Or, at least, he was. He was until he quit in 2014 so that he could spend more time with his 10-year-old daughter.
See, he was having an argument with his daughter after she refused to brush her teeth. (Kids these days.)
And when he asked her why she wouldn’t listen, she gave him a list of 22 of her major life events that he completely missed.
He missed his daughter’s first day of school. He missed her first soccer game. He missed parent-teacher night. He missed the Hallowe’en parade. Hell, this guy even missed his own daughter’s BIRTHDAY PARTY.
Because he decided that running a $2 trillion investment fund was more important than raising his child. He didn’t have enough time for both, so he was forced to choose.
(Although I should note that this story does have a happier ending. El-Erian later quit his job and took on a less demanding part-time role, so he now has plenty of time to spend with his daughter, and their relationship has greatly improved.)
But the point is: No, you can’t have it all. You will, at some point, have to choose what is most important to you. And El-Erian’s story is proof.
Opportunity cost is one of the first things that Econ 101 students learn. And in business, if you don’t get a handle on it, it can sneak up from behind and sucker punch you.
For those of you not familiar with the term, opportunity cost refers to the fact that absolutely everything you ever do comes at the cost of something else.
Let’s use a dead simple example. Let’s say you decide that tonight, you’re going to have pizza for dinner. Pizza is super tasty, right? (And I hear it’s gotten a lot better for you since the US Government declared that it’s a vegetable.)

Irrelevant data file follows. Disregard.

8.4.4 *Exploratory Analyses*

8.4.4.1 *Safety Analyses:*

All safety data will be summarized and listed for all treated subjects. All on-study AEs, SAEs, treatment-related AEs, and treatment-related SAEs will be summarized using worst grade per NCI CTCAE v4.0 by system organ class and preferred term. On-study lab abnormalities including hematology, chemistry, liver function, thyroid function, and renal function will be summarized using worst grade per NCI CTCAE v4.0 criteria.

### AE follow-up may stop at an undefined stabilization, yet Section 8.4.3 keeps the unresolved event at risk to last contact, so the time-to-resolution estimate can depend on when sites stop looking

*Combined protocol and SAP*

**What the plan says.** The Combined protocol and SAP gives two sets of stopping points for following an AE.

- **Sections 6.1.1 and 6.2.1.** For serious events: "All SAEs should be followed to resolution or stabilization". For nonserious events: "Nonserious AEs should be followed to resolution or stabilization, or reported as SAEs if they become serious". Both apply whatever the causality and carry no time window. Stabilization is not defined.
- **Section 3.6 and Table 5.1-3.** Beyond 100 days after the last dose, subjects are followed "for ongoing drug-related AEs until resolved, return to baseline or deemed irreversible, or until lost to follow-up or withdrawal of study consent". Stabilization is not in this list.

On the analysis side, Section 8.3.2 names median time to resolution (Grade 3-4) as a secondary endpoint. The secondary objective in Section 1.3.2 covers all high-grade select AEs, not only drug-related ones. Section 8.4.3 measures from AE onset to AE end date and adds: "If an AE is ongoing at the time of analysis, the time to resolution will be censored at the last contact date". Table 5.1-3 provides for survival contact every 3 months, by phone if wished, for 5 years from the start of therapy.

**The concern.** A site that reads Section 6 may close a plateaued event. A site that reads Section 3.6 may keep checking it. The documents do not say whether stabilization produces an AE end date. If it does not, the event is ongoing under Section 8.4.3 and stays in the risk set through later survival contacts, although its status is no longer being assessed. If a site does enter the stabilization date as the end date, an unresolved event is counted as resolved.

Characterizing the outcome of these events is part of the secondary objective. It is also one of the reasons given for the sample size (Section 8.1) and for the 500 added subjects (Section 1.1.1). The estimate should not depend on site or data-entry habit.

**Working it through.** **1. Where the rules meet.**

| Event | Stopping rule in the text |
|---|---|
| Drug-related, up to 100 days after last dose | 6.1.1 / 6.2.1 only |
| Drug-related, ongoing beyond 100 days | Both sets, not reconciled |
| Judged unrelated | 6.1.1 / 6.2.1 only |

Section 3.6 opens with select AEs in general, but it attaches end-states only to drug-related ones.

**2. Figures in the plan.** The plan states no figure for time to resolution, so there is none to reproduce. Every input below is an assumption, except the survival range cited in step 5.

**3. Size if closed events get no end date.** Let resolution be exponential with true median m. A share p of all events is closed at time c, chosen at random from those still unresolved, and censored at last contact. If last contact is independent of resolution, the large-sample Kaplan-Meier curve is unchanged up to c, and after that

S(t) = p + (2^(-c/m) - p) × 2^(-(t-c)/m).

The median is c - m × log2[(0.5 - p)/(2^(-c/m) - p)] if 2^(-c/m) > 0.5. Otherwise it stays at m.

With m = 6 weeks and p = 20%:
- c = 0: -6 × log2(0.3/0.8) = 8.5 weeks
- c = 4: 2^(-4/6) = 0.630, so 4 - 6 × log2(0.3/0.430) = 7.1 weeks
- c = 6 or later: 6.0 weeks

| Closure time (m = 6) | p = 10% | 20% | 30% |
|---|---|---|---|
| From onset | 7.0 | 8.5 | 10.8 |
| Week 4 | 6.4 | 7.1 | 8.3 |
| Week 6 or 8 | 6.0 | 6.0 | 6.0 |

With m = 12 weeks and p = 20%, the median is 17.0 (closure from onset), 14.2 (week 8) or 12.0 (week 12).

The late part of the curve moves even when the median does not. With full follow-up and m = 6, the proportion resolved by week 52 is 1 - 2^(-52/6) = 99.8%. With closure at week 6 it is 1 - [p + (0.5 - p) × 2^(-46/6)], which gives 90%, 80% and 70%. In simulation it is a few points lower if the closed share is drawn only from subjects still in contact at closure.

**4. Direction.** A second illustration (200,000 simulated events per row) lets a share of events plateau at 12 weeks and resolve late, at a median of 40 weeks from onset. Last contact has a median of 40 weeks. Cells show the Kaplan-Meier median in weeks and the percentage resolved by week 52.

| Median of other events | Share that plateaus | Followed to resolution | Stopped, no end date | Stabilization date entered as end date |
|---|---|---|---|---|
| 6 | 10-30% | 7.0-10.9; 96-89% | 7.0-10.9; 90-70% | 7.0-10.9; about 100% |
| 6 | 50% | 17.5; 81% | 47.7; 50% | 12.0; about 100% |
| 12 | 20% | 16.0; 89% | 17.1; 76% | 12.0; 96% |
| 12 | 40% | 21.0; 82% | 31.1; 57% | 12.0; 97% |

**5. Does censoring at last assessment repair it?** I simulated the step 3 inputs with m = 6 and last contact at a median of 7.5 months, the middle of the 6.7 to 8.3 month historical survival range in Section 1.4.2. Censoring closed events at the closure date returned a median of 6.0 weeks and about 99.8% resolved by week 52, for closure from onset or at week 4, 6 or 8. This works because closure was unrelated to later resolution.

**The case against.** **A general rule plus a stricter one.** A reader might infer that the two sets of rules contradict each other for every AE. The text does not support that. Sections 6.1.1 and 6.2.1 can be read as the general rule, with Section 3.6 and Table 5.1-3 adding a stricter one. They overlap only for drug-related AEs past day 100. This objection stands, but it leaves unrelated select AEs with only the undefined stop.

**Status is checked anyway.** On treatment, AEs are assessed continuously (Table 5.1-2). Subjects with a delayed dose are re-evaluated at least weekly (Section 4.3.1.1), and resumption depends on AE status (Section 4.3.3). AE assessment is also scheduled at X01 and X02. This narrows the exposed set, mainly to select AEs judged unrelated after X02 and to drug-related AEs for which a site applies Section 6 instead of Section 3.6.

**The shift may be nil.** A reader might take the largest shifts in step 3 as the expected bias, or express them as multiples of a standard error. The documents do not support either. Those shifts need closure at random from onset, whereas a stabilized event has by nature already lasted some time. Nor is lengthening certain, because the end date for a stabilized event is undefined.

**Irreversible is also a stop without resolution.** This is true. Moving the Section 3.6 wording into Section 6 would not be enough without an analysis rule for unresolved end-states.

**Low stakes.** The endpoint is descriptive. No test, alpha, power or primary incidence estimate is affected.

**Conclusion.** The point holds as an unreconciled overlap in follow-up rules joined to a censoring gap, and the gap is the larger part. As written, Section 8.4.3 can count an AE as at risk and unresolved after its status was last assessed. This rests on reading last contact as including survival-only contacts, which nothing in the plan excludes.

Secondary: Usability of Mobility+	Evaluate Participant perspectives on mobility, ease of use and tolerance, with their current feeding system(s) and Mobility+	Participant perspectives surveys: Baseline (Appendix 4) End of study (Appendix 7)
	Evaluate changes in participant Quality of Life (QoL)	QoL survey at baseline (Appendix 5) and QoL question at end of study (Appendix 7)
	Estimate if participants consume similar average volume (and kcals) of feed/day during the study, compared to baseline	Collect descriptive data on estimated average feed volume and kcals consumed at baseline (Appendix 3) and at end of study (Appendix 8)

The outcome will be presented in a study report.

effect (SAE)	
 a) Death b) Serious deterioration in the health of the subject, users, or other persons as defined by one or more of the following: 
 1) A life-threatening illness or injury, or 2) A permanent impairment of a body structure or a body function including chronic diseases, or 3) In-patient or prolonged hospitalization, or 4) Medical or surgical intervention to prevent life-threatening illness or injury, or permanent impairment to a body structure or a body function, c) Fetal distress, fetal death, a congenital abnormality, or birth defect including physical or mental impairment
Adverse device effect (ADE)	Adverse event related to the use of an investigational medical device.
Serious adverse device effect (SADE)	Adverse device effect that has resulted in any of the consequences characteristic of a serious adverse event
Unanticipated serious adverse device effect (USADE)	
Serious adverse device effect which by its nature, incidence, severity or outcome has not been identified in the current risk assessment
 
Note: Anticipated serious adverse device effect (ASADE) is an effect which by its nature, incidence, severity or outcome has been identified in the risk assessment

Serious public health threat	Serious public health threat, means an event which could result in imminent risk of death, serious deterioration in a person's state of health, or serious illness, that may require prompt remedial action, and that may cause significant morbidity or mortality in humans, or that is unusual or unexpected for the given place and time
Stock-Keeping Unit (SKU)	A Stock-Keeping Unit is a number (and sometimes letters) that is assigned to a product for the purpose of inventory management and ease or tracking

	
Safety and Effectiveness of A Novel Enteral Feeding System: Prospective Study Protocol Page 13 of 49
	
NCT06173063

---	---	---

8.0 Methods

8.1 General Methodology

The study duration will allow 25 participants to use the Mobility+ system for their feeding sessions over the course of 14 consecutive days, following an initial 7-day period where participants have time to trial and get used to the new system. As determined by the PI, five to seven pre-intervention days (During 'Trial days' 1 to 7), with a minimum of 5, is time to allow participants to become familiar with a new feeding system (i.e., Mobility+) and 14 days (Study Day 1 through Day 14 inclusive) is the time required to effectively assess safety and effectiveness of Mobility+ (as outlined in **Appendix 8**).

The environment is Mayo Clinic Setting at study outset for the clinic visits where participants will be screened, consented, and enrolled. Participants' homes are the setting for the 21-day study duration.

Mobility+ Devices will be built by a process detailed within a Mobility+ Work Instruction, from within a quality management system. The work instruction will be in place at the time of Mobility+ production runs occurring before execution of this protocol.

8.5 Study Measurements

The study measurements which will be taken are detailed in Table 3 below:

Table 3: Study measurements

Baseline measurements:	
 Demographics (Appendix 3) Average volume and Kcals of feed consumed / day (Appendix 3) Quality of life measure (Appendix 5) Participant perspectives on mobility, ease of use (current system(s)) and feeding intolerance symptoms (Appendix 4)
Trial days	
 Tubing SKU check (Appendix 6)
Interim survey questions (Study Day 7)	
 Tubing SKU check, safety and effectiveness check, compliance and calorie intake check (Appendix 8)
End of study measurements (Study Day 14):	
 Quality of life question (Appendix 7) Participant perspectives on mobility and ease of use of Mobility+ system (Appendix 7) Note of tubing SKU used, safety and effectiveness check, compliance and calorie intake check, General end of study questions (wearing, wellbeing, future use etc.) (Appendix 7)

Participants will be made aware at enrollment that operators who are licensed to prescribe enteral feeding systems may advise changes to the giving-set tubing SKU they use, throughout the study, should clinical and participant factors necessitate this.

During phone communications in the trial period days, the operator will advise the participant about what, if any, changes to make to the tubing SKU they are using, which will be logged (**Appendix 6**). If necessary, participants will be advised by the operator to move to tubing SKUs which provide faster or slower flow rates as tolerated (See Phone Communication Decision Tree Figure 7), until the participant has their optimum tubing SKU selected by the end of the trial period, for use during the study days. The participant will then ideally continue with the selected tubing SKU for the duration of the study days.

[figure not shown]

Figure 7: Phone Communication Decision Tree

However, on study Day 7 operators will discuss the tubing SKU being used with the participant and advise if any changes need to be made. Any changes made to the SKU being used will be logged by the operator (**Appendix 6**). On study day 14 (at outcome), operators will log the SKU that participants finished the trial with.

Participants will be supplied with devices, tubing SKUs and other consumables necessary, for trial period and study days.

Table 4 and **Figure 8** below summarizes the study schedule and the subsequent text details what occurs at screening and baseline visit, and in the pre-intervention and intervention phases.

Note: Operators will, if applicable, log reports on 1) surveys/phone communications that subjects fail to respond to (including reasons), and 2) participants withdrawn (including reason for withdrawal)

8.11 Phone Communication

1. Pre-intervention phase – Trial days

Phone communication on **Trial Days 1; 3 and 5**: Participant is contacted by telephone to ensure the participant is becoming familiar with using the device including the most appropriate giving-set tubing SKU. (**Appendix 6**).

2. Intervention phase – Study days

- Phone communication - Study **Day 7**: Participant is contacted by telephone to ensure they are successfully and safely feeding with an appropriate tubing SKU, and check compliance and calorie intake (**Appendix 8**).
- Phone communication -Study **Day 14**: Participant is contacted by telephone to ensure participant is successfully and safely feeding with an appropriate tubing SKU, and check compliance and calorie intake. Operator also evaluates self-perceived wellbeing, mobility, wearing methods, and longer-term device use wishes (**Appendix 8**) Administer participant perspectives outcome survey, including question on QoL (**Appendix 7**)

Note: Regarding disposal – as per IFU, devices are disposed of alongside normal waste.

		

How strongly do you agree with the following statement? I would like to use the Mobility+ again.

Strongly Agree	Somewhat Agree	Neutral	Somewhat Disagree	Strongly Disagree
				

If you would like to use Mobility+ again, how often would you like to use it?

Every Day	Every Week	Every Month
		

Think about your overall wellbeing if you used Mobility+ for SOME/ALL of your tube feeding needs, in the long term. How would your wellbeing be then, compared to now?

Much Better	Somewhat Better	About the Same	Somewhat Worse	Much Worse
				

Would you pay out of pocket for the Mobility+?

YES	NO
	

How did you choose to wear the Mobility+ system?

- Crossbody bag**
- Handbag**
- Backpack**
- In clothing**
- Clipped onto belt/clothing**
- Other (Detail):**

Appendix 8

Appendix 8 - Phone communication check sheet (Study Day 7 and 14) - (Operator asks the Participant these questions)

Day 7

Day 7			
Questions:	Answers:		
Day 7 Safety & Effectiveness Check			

So you’re raring to go for this big, fully loaded slice of pizza from the little Italian place down the street. You can practically smell the sausage and the onions, you can picture the melted cheese getting all stretchy-like after you take that first bite…and so you walk on in to the Italian pizzeria and walk on up to the counter and order some gosh darn pizza like a boss.
And then you bite into it, and it’s alright, but it’s not mind-blowingly awesome. But as soon as you finish that first slice, you suddenly realize that what you actually want is a big, thick slab of medium-rare steak. A nice sirloin tip cut, fire-roasted to perfection, with mushrooms and potatoes and an awesome marinade.
But too bad – you’re stuck with pizza. No steak for you!
This is what people mean when they talk about opportunity cost.